of mould, and scattering it around, presses his hand to his bosom, a gesture
familiar only to the tribes of the Kurdistan.
FourthA Circassian comes out. I can imagine myself at Tiflis, so
perfect is his costume of "nouker" (a man who either runs before
or behind one on horseback). This one speaks more, he corrects his name,
which I pronounced wrongly on recognizing him, and when I repeat it he
bows, smiling, and says in the purest guttural Tartar, which sounds so
familiar to my ear, "Tchoch yachtchi" (all right), and goes
FifthAn old woman appears with Russian headgear. She comes out
and addresses me in Russian, calling me by an endearing term that she
used in my childhood. I recognize an old servant of my family, a nurse
of my sister.
SixthA large powerful negro next appears on the platform. His head
is ornamented with a wonderful coiffure something like horns wound
about with white and gold. His looks are familiar to me, but I do not
at first recollect where I have seen him. Very soon he begins to make
some vivacious gestures, and his mimicry helps me to recognize him at
a glance. It is a conjurer from Central Africa. He grins and disappears.
Seventh and lastA large, grey-haired gentleman comes out attired
in the conventional suit of black. The Russian decoration of St. Ann hangs
suspended by a large red moiré ribbon with two black stripes-a
ribbon, as every Russian will know, belonging to the said decoration.
This ribbon is worn around his neck. I feel faint, for I think I recognize
my father. But the latter was a great deal taller. In my excitement I
address him in English, and ask him: "Are you my father?" He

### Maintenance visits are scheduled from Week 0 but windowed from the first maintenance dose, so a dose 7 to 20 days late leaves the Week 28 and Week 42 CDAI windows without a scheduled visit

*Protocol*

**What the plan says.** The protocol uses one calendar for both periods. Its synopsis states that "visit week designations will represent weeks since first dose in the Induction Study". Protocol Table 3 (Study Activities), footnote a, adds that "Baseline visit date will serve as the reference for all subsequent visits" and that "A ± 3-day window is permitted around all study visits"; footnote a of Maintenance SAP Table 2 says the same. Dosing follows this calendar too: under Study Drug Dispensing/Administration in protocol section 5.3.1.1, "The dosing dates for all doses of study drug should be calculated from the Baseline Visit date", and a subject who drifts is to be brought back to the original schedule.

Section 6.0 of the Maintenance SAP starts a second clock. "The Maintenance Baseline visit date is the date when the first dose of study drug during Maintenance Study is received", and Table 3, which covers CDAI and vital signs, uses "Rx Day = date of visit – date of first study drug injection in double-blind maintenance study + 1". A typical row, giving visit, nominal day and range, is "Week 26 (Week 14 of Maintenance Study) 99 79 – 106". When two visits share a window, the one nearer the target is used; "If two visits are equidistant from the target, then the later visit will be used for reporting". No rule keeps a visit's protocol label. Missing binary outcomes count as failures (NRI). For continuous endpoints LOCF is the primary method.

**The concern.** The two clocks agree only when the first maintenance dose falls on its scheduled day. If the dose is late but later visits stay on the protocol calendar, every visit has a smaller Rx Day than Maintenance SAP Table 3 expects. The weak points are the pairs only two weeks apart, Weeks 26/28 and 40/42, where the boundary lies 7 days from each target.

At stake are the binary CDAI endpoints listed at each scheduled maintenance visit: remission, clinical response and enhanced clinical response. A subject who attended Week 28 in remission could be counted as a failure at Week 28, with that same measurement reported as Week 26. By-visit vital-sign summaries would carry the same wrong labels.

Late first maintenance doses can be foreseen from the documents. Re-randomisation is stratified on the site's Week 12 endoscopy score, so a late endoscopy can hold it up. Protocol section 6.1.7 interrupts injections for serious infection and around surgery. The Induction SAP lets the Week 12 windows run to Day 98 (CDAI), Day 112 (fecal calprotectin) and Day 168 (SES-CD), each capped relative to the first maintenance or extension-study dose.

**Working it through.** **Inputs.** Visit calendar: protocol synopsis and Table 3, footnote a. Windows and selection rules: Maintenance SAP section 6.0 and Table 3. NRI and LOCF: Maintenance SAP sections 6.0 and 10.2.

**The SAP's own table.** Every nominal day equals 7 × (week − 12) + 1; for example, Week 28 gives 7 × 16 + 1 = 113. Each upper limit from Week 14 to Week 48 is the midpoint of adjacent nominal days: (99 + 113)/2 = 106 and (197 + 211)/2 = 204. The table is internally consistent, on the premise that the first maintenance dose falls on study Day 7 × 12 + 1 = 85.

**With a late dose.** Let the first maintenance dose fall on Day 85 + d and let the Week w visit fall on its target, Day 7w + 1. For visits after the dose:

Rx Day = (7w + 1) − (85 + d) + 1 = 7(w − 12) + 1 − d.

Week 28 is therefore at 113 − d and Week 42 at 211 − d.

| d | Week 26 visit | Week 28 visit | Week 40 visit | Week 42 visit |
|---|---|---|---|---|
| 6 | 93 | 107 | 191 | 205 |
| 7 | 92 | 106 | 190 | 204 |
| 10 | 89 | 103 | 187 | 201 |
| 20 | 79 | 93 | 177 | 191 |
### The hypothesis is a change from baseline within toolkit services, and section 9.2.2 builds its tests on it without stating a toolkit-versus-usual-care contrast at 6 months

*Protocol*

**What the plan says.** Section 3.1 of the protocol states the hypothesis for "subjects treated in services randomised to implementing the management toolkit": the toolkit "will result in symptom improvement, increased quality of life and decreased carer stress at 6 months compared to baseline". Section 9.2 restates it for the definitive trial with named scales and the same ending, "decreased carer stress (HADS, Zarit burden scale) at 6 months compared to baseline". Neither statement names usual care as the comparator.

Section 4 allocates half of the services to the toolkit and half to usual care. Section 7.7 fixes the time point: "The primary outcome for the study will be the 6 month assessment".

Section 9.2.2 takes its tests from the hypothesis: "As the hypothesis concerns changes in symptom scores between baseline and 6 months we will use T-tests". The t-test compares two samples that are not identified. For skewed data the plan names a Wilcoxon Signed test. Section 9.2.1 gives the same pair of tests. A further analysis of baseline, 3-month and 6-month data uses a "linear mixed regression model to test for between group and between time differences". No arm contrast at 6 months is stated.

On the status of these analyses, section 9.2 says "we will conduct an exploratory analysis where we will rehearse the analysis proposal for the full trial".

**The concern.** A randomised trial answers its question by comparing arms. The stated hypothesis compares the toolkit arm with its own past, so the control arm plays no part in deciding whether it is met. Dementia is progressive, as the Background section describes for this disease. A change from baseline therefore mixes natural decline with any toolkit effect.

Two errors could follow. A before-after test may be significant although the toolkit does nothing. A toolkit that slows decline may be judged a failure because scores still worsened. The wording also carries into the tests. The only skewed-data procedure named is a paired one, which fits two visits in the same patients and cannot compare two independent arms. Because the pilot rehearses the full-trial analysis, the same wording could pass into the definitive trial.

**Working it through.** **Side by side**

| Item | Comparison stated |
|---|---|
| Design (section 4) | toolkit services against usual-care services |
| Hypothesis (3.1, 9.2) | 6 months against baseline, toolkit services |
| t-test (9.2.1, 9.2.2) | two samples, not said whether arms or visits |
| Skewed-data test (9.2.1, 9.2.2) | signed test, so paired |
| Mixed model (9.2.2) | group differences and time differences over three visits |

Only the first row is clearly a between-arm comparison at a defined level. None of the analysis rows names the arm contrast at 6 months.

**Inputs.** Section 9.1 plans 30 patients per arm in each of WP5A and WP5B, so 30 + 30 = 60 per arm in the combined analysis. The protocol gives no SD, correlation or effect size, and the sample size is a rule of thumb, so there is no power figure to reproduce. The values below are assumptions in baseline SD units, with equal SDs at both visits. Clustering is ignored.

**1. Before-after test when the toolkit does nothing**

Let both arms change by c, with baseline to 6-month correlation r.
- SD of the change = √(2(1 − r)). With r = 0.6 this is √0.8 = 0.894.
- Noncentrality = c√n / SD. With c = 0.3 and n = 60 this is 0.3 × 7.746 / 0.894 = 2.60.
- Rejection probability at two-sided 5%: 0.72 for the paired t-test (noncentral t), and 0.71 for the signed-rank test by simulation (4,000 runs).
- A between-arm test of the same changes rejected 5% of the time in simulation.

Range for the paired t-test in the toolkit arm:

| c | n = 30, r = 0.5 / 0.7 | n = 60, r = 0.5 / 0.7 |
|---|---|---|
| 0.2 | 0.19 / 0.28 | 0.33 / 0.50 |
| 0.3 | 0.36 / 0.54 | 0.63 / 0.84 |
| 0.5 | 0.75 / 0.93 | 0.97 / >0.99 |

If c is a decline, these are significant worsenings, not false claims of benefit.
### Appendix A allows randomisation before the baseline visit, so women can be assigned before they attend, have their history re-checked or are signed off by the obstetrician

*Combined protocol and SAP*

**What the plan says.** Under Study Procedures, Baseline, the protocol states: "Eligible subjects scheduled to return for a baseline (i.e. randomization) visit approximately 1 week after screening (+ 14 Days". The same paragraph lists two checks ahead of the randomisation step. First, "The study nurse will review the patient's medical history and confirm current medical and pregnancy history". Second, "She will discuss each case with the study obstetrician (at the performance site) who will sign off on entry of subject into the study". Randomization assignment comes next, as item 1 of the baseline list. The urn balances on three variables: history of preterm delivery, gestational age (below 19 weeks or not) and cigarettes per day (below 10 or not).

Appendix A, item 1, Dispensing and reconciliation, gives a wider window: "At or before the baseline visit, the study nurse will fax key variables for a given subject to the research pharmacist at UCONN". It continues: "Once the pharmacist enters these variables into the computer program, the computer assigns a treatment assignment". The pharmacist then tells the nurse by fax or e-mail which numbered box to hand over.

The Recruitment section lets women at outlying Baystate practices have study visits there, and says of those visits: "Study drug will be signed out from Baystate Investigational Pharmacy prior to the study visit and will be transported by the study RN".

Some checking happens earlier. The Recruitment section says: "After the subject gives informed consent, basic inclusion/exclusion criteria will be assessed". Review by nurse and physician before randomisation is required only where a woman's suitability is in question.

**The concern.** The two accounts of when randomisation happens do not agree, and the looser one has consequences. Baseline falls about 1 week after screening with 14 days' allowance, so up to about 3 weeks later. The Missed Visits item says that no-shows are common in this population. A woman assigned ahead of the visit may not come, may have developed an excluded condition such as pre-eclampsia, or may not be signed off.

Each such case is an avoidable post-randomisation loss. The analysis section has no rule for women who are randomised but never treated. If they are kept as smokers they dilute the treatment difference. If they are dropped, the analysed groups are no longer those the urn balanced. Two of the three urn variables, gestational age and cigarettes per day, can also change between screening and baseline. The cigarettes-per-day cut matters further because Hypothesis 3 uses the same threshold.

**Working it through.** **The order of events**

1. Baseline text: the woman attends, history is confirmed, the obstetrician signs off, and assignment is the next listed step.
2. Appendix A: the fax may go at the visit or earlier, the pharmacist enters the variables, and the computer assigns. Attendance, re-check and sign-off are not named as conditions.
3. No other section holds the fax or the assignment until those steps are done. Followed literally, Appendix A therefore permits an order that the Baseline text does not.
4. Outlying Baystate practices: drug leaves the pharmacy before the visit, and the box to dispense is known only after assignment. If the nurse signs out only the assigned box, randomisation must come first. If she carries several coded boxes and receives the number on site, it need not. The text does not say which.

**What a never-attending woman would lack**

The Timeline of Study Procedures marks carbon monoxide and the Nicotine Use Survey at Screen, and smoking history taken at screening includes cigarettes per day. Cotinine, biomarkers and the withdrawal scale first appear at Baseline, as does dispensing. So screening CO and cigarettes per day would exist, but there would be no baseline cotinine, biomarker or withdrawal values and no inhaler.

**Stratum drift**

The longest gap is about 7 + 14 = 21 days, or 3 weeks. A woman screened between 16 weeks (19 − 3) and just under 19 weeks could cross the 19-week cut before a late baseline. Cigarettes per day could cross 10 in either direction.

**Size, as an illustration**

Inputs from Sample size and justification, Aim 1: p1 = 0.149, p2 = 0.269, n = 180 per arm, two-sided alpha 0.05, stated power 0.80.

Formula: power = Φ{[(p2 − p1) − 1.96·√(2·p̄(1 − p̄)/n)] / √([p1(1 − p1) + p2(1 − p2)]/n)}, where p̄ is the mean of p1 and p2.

shakes his head in the negative, and answers as plainly as any mortal
man can speak, and in Russian, "No; I am your uncle." The word
"diadia" was heard and remembered by all the audience. It means
"uncle." But what of that? Dr. Beard knows it to be but a pitiful
trick, and we must submit in silence. People that know me know that I
am far from being credulous. Though an Occultist of many years' standing,
I am more sceptical in receiving evidence from paid mediums than many
unbelievers. But when I receive such evidences as I received at the Eddys',
I feel bound on my honour, and under the penalty of confessing myself
a moral coward, to defend the mediums, as well as the thousands of my
brother and sister Spiritualists against the conceit and slander of one
man who has nothing and no one to back him in his assertions. I now hereby
finally and publicly challenge Dr. Beard to the amount of $500 to produce
before a public audience and under the same conditions the manifestations
herein attested, or failing this, to bear the ignominious consequences
of his proposed exposé.
H. P. BLAVATSKY.
124, East Sixteenth Street, New York City,
October 27th, 1874.